Entertainment News: ‘Mr. Warmth’ Don Rickles Dies at 90

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LOS ANGELES – With the flourish of trumpets in “The Bullfighter’s Song,” a pugnacious man would strut on stage and launch a volley of hilarious insults on some unsuspecting targets. That act was Don Rickles, whose show business nicknames included “The King of Zing,” “The Merchant of Venom” and the magnificently ironic “Mr. Warmth.” Rickles died in Los Angeles on April 6th, 2017. He was 90.

In his early career, Rickles was a throwback to the cocktail and burlesque joints of the 1950s and ‘60s, where a burgeoning stand up comic would do anything to engage the audience and keep a gig. With a quick wit and rat-a-tat delivery, Rickles developed a persona that would keep him working virtually all the way to the end. He went from the “Rat Pack” era, through comedy roasts of the 1970s, to the voice of Mr. Potato Head in the “Toy Story” series, and never lost his sharp edge and zest for life.

Donald Jay Rickles was born in Queens, New York, and after graduating high school enlisted in the U.S. Navy during World War II. After the war, he became a door-to-door salesman, but also had the acting bug since high school. He enrolled in the American Academy of Dramatic Arts, but had trouble finding roles afterward. He began his career as a stand-up comic in the early 1950s, and it was through a suggestion from a strip club owner that he should “insult the customers.” The act was born, and was characterized by his most famous zinger to any unruly customer, “you hockey puck”!

The breakthrough in his career was due to Frank Sinatra. Rickles was working in Miami Beach, when Sinatra came into the small club where the comic was working his magic. Seeing the popular singer, Rickles remarked, “Make yourself at home, Frank, hit somebody.” Sinatra roared with laughter, and later encouraged other stars to stop by and see the young Don, which led to a long standing gig in Las Vegas during the early 1960s.

Frank Sinatra also played a part in one of Rickles’ greatest gags. Trying to impress a date, Mr. Warmth approached Mr. S. in a restaurant where they were both eating, and asked Sinatra to stop by his table and greet him as if they were close friends. Sinatra complied, going up to the couple and saying, “Don! How the hell are you?” To which Rickles replied loudly, “Not now Frank! Can’t you see I’m with somebody?”

While he performed his act in better nightclubs, he also pursued his acting career, making an auspicious film debut with Clark Gable and Burt Lancaster in the the 1958 war drama “Run Silent, Run Deep.” In the next decade, his persona was also in demand in the Frankie Avalon and Annette Funicello “Beach Party” movies. During the 1960s, he would pop up on TV shows as diverse as “The Munsters,” “Gilligan’s Island” “Get Smart!” and “Run for Your Life.” He had a revival of sorts in films during the 1990s, doing a character turn in Martin Scorsese’s “Casino” and introducing himself to a new generation by voicing Mr. Potato Head in the “Toy Story” series.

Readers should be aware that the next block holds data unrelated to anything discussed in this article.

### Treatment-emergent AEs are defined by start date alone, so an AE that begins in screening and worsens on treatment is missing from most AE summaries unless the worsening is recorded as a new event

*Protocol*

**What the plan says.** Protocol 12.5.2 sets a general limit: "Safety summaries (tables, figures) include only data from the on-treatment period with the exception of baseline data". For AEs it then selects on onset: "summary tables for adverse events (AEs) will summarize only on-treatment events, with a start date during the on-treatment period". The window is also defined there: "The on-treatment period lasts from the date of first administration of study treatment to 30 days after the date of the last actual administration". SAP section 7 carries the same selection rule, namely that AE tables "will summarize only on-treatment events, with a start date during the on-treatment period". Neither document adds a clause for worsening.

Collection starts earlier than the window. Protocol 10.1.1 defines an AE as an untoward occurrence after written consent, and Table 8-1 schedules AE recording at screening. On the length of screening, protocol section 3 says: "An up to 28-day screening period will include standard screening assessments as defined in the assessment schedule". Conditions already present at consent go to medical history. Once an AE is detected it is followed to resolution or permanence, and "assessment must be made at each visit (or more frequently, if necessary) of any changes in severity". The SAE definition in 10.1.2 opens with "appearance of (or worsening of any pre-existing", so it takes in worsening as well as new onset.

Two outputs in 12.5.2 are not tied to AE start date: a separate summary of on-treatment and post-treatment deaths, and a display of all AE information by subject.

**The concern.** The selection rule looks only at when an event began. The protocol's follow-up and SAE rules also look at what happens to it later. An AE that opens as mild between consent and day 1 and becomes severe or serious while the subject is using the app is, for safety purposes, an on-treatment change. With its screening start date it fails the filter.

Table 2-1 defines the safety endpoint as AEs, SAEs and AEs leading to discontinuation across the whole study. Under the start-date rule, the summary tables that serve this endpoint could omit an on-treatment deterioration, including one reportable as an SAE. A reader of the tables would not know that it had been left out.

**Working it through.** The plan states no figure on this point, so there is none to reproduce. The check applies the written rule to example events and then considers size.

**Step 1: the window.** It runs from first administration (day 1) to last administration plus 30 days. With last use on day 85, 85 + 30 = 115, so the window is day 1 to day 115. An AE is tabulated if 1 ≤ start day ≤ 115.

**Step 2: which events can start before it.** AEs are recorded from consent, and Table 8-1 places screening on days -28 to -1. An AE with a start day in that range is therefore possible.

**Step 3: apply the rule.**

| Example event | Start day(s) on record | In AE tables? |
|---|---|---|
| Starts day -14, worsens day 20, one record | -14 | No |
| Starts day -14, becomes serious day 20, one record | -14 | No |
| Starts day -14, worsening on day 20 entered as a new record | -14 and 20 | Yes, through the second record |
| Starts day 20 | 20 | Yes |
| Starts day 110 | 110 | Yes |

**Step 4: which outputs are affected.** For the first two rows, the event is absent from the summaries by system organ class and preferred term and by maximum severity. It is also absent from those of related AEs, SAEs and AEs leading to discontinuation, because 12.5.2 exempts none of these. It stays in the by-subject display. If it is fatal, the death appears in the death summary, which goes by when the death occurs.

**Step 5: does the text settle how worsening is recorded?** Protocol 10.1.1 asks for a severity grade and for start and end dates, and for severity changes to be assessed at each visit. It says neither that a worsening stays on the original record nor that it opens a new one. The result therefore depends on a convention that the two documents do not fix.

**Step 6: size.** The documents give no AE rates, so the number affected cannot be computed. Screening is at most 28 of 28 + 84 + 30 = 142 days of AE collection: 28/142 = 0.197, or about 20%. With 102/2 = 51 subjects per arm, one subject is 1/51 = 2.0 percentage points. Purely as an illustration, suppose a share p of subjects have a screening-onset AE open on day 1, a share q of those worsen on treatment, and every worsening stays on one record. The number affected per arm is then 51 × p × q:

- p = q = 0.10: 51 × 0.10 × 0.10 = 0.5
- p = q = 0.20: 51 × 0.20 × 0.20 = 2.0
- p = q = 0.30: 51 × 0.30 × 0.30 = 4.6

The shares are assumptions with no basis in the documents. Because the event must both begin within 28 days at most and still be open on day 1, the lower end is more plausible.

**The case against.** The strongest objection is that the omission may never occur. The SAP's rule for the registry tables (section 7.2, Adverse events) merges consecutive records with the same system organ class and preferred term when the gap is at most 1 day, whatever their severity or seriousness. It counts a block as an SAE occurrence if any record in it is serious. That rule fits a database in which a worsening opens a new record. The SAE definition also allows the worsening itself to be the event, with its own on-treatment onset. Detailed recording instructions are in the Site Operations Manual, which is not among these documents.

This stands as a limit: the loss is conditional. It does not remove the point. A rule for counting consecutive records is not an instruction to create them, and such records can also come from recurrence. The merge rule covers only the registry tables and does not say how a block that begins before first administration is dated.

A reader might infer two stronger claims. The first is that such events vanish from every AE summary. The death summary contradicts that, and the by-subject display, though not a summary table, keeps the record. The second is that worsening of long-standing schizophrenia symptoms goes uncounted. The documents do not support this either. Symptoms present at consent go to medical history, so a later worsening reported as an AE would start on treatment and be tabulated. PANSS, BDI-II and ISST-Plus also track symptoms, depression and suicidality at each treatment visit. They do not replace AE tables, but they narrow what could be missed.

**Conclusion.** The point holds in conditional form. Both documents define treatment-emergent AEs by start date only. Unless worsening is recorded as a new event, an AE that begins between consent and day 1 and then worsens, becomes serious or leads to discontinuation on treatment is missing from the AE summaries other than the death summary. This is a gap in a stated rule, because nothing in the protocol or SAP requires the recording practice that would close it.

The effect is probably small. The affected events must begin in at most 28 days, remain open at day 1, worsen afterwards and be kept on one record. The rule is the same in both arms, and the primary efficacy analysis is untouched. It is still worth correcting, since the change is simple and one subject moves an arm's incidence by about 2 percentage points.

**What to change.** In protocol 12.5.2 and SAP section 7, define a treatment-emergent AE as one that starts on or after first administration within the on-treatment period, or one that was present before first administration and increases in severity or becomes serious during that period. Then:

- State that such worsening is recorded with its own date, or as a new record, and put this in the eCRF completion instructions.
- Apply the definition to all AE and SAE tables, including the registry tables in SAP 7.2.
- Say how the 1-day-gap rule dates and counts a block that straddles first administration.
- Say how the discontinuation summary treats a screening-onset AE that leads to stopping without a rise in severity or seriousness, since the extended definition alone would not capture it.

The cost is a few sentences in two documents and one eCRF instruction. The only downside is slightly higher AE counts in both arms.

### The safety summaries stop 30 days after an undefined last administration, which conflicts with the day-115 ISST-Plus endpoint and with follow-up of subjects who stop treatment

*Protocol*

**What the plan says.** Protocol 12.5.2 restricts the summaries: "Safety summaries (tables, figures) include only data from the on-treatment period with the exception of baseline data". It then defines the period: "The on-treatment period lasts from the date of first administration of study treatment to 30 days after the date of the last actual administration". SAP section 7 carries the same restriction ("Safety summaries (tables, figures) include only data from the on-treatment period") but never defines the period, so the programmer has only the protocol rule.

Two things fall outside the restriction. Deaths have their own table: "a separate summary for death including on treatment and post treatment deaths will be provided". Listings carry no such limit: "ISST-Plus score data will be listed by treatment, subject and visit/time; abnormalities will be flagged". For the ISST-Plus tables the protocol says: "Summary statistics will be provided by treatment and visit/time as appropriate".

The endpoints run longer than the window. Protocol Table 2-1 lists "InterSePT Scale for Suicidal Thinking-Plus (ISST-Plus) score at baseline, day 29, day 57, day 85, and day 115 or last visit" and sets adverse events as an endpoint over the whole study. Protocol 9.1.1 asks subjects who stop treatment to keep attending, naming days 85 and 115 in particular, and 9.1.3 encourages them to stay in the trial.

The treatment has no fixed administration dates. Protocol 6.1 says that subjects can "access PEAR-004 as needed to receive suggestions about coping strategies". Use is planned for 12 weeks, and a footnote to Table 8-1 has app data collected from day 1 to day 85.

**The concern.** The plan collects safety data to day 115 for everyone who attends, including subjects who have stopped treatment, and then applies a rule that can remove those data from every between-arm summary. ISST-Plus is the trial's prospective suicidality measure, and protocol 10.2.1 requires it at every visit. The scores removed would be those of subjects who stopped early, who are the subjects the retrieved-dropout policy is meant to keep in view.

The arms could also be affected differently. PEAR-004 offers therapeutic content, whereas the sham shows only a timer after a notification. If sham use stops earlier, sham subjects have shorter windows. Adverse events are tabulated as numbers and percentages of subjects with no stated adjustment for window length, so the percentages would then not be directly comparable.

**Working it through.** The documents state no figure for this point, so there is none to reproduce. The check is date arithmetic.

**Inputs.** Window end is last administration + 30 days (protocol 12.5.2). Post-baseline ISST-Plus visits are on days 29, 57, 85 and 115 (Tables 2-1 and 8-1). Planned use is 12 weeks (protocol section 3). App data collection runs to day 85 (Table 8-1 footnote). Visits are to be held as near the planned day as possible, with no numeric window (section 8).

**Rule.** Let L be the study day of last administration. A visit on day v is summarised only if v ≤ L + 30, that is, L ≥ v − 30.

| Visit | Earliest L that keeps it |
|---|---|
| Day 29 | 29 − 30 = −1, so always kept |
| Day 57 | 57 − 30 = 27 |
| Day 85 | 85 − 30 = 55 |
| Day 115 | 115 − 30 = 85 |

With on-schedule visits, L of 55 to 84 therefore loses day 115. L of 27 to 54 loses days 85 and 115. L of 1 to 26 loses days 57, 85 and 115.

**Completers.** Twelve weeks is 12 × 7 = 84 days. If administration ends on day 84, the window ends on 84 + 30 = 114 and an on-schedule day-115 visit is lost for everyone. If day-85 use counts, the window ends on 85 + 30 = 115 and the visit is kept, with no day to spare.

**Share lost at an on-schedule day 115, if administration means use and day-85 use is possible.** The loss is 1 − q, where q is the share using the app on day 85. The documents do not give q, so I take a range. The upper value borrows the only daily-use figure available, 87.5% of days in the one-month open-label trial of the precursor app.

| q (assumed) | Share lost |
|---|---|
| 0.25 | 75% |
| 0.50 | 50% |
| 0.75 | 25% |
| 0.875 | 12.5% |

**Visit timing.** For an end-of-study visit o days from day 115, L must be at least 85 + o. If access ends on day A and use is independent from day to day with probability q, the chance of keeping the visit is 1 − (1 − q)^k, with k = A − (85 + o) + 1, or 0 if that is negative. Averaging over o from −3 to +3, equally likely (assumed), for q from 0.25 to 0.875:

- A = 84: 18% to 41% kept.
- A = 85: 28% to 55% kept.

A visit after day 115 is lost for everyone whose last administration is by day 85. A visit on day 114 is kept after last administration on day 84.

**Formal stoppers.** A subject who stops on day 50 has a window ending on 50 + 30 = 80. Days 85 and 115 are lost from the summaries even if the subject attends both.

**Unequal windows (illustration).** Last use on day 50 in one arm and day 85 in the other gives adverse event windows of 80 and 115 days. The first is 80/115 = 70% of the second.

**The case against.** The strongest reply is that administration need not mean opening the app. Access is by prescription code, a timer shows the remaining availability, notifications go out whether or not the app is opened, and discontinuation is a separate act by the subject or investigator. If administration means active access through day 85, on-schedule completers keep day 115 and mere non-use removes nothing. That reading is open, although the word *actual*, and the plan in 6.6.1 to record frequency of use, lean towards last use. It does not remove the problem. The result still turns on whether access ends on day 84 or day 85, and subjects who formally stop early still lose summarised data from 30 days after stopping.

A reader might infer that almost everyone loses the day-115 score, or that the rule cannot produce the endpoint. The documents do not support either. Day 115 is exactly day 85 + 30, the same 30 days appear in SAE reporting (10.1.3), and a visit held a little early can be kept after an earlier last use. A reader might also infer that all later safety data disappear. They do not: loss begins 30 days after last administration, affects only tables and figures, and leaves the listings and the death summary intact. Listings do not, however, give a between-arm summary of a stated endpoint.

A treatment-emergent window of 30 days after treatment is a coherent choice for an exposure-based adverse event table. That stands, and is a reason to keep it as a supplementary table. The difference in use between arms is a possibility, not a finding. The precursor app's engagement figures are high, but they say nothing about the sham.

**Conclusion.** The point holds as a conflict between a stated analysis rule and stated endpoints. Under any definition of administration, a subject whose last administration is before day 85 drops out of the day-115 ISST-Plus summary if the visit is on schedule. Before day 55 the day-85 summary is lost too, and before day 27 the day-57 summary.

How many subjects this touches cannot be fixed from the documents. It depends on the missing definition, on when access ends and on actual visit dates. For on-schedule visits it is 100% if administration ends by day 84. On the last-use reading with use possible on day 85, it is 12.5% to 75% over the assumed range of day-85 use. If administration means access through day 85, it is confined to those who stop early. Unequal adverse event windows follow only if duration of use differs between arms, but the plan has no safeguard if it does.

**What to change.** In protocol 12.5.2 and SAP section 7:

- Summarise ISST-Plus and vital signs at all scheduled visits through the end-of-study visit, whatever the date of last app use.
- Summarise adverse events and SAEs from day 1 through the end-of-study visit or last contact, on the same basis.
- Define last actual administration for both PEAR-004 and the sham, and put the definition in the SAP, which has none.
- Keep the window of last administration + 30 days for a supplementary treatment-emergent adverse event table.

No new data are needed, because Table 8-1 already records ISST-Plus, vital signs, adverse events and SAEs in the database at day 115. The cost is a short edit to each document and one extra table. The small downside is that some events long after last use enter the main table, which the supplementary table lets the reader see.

Mr. Potato Head of ‘Toy Story’
Photo credit: Walt Disney Pictures

But his main stage would always be his stand-up insult comic act, played to perfection on “The Tonight Show Starring Johnny Carson,” where he first appeared in 1965. He became one of Johnny Carson’s favorite guests, and his appearances took on the stuff of legends. He also often guest hosted on the show, and in one of the most memorable moments broke Carson’s prized cigarette box. When Johnny returned and noticed, he took a camera onto the set of Rickles’ sitcom at the time, “CPO Sharkey.” The hilariously organic clip was repeated several times on “The Tonight Show” anniversary specials.

Don Rickles was married for 52 years to Barbara Sklar, and she survives him, as well as his daughter Mindy and two grandchildren (his son Larry passed away in 2011). He died of kidney failure in his home in Beverly Hills, California.

Because of his long life, Rickles was a quote machine. Regarding his style, “When you stand alone and sell yourself, you can’t please everyone. But when you’re different, you can last.” On retirement, “Why should I retire? I’m like a fighter. The bell rings and you come out and fight.” And finally on the great demise… “Once in a while, when I’m alone, I think about my age. I think, How many more years do I have on this earth? But I can’t really conceive of dying. Somehow, in my head, I don’t think I’ll die. I know that everybody dies, of course. I just think that it’ll never come to me. It’s crazy, but there it is.”

Source material for this article is from Wikipedia and the LATimes.com. Don Rickles, 1926-2017

HollywoodChicago.com senior staff writer Patrick McDonald

Writer, Editorial Coordinator

© 2017 Patrick McDonald, HollywoodChicago.com

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